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Plant Ecology Laboratory

Research in our lab focuses on diversity patterns in biological communities, and on the interactions underlying these patterns. The main questions we address are: how do communities vary along natural gradients and gradients of human impact? What are the major assembly rules shaping communities; and are they attributable to biotic interactions or environmental heterogeneity? What are the roles of different biotic interactions - including competition, facilitation, herbivory and symbiosis - in structuring communities? Read more

News archive - February

The seminar of Plant Ecology Lab

February 2013

This years seminar of Plant Ecology Lab took place on February 21-22 in Kubija near Võru. Participants of the seminar gave talks about their current as well as forthcoming projects, new ideas and conferences, where the lab members have recently participated. In addition to the members of Plant Ecology Lab, several collaborators from other workinggroups from University of Tartu also participated in the seminar. Sandra Varga, a visitor from Jüväskylä University, presented a very interesting talk about the relationships between mycorrhizal fungi and sexually dimorphic plants and discussed opportunities for further collaborations. 

New paper expands the existing information about global distribution of arbuscular mycorrhizal fungi

February 2013

Information about the global distribution of microscopical organisms is limited, and this is also the case with soil- and root-dwelling arbuscular mycorrhizal (AM) fungi. Several members of our team and Department of Botany (Maarja Öpik, Martin Zobel, John Davison, Inga Hiiesalu, Teele Jairus, Jesse M. Kalwij, Kadri Koorem, Jaan Liira, Jaanus Paal, Sergei Põlme, Ülle Reier, Ülle Saks, Odile Thiéry, Martti  Vasar, Mari Moora) have participated in global fieldworks and analysis of the collected samples in order to improve the dataset of AM fungal distribution. The collected data are published in a recent paper, which describes the molecular (DNA-based) diversity of AM fungi in roots of 96 host plant species collected from total of 25 sites from six continents. This study detected a total of 204 AM fungal phylogroups (virtual taxa, VT), which increases the described number of AM fungal VT from 308 to 341 globally. These data improve considerably our knowledge about which AM fungi are associated with which plant species and in which regions they are distributed.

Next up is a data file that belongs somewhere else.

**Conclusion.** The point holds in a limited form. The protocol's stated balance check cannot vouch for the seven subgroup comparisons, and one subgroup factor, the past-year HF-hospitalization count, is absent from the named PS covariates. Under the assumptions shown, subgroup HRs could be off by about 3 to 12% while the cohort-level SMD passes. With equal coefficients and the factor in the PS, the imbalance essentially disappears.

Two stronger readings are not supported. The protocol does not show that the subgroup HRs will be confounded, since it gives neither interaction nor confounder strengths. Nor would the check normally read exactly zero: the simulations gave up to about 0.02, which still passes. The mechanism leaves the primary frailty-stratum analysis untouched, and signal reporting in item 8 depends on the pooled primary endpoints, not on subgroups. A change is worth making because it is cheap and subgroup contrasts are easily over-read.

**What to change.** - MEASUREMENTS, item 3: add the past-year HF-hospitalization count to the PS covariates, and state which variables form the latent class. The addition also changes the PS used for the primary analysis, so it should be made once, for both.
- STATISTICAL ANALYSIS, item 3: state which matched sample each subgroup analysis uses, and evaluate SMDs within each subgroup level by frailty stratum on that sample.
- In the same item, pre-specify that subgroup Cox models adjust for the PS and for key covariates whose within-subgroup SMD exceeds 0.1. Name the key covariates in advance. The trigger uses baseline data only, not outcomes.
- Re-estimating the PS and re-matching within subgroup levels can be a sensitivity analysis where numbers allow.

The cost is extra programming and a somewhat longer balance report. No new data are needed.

Molecular Ecology acknowledges reviewers

February 2013

Molecular Ecology announces Maarja Öpik as one of its best reviewers! See the full list.

New paper links plant mycorrhizal status with other attributes

February 2013

In a collaboration with colleagues from Germany, Mari Moora, Martin Zobel and Lars Götzenberger have been working on a paper entiteld "Mycorrhizas in the Central European flora - relationships with plant life history traits and ecology", which can now be accessed as preprint version and will be published in Ecology. Using a large comparative dataset, the study investigates the associations between the ability of plant species to form mycorrhizal symbiosis and their biological and ecological attributes. While confirming some previously reported and hypothesized relationships, the study also found new patterns that open up further research in plant-mycorrhizal ecology

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